LINGUIST List 15.969

Mon Mar 22 2004

Sum: Object Deletion

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  1. Hiroaki Tanaka, Sum: Object deletion of "and not"

Message 1: Sum: Object deletion of "and not"

Date: Sun, 21 Mar 2004 03:00:55 -0500 (EST)
From: Hiroaki Tanaka <tanakakansaigaidai.ac.jp>
Subject: Sum: Object deletion of "and not"

Dear all,

 To the query I posted about a month ago (Linguist 15.625) Mon Feb
16 2004 Qs: Object Deletion), three people kindly responded, whose
names are:

Bruce Despain
Ekaterina Jasinskaja
Barbara Zurer Pearson

 I am grateful to all of them.

First, Ekaterina Jaskaja introduced me the following paper in the
farmework of DRT(Disourse Representation theory), with which I am of
concern.

Txurruka (2003) ''The Natural Language Conjunction And'' Linguistics
and Philosophy 26:255-285

She comments , 

''This is a theoretical proposal in the framework of SDRT which tries
to account for both temporal effects of ''and'' (i.e. A and B is not
the same as B and A), and its purely ''logical'' uses.

In general, with the exception of some linguists like Txurruka and the
Relevance theorists (e.g. Blakemore & Carston 1999) who are interested
specifically in the discourse functioning of cojunction ''and'', the
mainstream of formal semantics and pragmatics actually assumes that
the English ''and'' is equivalent to logical conjunction. One of the
founding fathers of this approach is Grice

Grice (1975) ''Logic and Conversation'' in Cole & Morgan ''Syntax and
semantics 3: Speech Acts'', pp.41-58

Grice (1989) ''Studies in the Way of Words'' Cambridge,
Massachussets''

Of course I know how important the works of Grice is to the study of
pragmatics and semantics in present-day linguistic philosophy. Thanks
again for letting me know the above DRT paper, the volume of which I
found in my universoty's library.

 The two points I asked were the seemingly twofold objet
interpretaions of eat in (1), and how 'and' is intrepreted,
sequentially or reversedly.

(1) You can't fish and not eat.

Bruce Despain and Barbara Zurer Pearson agree that (1) could be read
''you can't fish and then not eat what you catch, the specific fish
you caught.'' However, as Barbara Pearson correctly (and also
intrestingly to me as a non-native speaker of English) points out that
you need the specific objects in both object positions like, ''You
can't catch something and then not eat it.'' That, I think, clearly is
a good way of avoiding an ambiguous construction. As Bruce Despain
suggets, the more general object can be interepreted if we provide
more specific context before the sentence in question is put forward.

 In fact, I found the same sentence as (1) in Hemingway's ''The Old
Man and the Sea'', which it seemed to me the obeject of eat is
generally the meals the old man eats in his everyday life. The
translation in Japanese, translated about 40 years ago by a famous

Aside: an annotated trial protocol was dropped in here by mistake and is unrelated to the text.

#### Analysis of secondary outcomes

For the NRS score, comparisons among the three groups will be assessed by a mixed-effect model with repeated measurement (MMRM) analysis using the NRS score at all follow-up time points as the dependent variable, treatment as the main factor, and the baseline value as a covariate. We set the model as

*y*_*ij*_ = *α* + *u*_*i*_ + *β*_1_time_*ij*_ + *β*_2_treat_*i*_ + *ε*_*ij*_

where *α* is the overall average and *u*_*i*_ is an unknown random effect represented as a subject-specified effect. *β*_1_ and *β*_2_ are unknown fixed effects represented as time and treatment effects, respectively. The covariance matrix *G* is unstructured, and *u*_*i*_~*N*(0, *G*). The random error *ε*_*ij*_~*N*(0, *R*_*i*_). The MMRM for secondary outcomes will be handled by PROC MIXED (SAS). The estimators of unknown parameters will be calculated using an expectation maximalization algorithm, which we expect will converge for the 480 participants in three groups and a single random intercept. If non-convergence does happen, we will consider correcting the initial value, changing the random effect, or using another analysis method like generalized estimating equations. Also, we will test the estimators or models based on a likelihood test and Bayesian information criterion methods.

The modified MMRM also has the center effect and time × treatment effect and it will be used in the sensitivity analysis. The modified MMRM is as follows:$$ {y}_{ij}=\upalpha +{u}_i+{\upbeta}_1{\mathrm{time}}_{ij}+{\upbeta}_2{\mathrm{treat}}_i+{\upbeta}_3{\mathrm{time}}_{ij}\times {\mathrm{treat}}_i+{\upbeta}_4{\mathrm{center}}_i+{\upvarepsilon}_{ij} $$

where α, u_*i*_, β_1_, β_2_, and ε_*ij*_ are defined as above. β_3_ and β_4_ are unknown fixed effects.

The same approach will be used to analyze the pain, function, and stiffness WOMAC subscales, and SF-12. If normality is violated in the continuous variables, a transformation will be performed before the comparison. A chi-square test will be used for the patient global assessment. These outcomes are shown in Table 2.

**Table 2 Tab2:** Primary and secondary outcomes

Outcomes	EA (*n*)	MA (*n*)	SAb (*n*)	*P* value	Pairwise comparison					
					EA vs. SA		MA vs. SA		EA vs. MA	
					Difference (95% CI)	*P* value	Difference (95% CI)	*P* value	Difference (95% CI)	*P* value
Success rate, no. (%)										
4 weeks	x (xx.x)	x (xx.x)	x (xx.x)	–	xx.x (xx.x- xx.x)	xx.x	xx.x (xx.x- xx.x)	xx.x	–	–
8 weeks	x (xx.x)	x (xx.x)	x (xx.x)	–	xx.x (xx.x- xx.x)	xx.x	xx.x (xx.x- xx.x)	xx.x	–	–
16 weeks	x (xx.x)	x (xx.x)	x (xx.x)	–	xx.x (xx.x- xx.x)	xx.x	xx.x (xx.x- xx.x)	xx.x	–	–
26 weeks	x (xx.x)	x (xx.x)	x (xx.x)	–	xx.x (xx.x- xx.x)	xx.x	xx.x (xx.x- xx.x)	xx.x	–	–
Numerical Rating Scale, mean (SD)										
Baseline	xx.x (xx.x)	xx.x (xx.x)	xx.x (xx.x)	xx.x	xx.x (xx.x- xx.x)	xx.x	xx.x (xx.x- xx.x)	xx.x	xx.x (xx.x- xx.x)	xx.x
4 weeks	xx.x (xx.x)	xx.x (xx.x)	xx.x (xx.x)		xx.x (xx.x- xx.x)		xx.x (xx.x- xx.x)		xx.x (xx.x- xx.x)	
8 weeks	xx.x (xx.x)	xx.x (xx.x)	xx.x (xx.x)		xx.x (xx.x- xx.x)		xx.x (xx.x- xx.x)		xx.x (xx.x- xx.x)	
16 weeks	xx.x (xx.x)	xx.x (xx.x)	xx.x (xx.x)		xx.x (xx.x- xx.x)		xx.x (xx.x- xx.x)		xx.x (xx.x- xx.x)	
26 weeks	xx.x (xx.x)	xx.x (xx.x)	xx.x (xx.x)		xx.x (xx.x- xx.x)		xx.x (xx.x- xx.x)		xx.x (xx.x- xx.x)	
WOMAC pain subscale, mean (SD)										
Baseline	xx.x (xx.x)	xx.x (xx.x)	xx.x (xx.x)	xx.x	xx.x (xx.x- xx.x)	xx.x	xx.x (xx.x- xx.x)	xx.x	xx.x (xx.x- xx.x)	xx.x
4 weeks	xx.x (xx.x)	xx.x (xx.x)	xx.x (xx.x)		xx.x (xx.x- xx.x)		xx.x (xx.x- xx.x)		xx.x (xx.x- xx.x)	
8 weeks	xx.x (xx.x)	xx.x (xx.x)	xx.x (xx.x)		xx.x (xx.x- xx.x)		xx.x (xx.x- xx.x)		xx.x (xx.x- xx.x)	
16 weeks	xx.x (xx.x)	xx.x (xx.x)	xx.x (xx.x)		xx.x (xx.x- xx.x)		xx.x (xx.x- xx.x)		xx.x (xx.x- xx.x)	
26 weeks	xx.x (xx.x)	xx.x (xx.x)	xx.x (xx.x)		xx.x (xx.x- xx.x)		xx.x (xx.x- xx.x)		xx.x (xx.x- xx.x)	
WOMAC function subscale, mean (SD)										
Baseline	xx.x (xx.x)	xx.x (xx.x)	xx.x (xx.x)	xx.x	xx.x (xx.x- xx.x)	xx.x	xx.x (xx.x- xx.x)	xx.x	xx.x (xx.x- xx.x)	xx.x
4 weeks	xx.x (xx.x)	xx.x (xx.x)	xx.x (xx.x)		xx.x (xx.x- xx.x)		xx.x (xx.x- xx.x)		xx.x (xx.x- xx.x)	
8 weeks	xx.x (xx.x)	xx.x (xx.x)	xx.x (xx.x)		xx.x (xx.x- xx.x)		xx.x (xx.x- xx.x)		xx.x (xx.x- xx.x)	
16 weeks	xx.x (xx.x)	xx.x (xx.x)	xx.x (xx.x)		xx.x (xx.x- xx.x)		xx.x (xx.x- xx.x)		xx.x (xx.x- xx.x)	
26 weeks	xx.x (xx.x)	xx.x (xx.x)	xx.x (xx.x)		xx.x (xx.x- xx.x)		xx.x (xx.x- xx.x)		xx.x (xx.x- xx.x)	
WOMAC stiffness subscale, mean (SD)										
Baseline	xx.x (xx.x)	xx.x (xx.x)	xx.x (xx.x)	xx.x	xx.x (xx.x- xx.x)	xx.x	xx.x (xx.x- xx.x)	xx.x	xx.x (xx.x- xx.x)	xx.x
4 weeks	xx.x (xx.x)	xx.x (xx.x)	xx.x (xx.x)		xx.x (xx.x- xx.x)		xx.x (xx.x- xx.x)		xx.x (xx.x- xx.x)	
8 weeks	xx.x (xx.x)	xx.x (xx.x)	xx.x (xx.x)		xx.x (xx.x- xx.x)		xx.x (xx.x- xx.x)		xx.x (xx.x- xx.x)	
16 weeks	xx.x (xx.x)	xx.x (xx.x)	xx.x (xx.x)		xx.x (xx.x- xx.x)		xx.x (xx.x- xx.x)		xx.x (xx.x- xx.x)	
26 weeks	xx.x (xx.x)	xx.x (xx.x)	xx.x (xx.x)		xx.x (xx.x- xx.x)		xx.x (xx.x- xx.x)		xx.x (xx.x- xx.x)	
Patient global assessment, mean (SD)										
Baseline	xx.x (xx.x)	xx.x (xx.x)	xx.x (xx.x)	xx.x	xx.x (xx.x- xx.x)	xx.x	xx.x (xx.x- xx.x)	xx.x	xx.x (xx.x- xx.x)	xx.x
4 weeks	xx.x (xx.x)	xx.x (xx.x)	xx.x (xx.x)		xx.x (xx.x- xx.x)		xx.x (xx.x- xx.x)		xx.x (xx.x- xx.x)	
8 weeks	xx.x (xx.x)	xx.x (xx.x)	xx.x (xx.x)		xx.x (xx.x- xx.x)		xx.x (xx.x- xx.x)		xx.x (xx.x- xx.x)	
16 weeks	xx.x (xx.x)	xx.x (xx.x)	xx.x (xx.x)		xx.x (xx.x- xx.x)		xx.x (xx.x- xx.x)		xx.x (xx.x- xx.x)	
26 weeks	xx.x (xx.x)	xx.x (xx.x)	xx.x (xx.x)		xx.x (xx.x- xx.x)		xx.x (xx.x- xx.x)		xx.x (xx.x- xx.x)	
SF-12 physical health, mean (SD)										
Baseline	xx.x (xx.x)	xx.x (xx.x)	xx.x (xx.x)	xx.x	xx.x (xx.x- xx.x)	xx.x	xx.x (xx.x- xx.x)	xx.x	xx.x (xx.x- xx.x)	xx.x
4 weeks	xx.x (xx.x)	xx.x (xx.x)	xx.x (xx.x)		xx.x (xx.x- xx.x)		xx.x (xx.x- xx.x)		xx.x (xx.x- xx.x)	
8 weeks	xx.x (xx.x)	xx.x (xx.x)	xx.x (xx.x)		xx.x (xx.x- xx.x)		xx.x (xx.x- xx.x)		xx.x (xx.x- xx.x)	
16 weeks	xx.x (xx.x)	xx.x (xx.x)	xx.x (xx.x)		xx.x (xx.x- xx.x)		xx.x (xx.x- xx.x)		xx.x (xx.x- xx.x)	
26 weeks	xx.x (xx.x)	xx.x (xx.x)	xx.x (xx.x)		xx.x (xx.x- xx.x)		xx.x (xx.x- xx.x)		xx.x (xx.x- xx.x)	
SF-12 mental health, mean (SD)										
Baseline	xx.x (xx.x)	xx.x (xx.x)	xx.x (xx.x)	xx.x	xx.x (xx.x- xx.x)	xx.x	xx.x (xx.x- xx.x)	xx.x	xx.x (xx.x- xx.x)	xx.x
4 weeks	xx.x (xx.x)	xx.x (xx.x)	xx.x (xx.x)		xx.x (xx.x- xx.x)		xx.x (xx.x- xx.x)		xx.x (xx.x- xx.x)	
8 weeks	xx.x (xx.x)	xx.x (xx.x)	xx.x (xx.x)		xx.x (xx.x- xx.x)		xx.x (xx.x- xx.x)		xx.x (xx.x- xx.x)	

scholar of English/American literature, is just ''meals/super.''

The boy left him there and when he came back the old man was still
asleep. ''Wake up old man,'' the boy said and put his hand on one of
the old man's knees. The old man opened his eyes and for a moment he
was coming back from a long way away. Then he smiled. ''What have you
got?'' he asked. ''Supper,'' said the boy. 'We're going to have
supper. ''I'm not very hungry.'' ''Come on and eat. You can't fish
and not eat.'' ''I have,'' the old man said getting up and taking the
newspaper and folding it. Then he started to fold the blanket. ''Keep
the blanket around you,'' the boy said. ''You'll not fish without
eating while I'm alive.'' 'Then live a long time and take care of
yourself,'' the old man said. ''What are we eating?'' ''Black beans
and rice, fried bananas, and some stew.

 The second point I am very doubtful about is that if ''and'' is
intrepreted cause-effect-reversedly, how and when. To this, Depain
made an interesting reply.

(2) You can't commit a crime and not be punished.
 
(3) You can't get good grades and not study.
 
In (2) the cause and effect are properly ordered and the two negatives
imply the two positives.
 
(2a) If you commit a crime, you will be punished.
 
In (3) the cause and effect are reversed. The more precise statement
of (3) would be that it is a conclusion of the speaker:
 
(3') You can't get good grades and not have studied. 
(3'a) If you get good grades, you will have studied.

 I may as well have an idea that (3) is not enough to give a
reversal cause-effecr reading, instead we will need some more precise
device of making it clearer, like he suggests.

 Thank you very much to all the three poeple. Their comments is/will
be of great help to me.

Best wishes,

Hiroaki Tanaka,
Professor, Kansai Gaidai University, Japan
tanakakansaigaidai.ac.jp 
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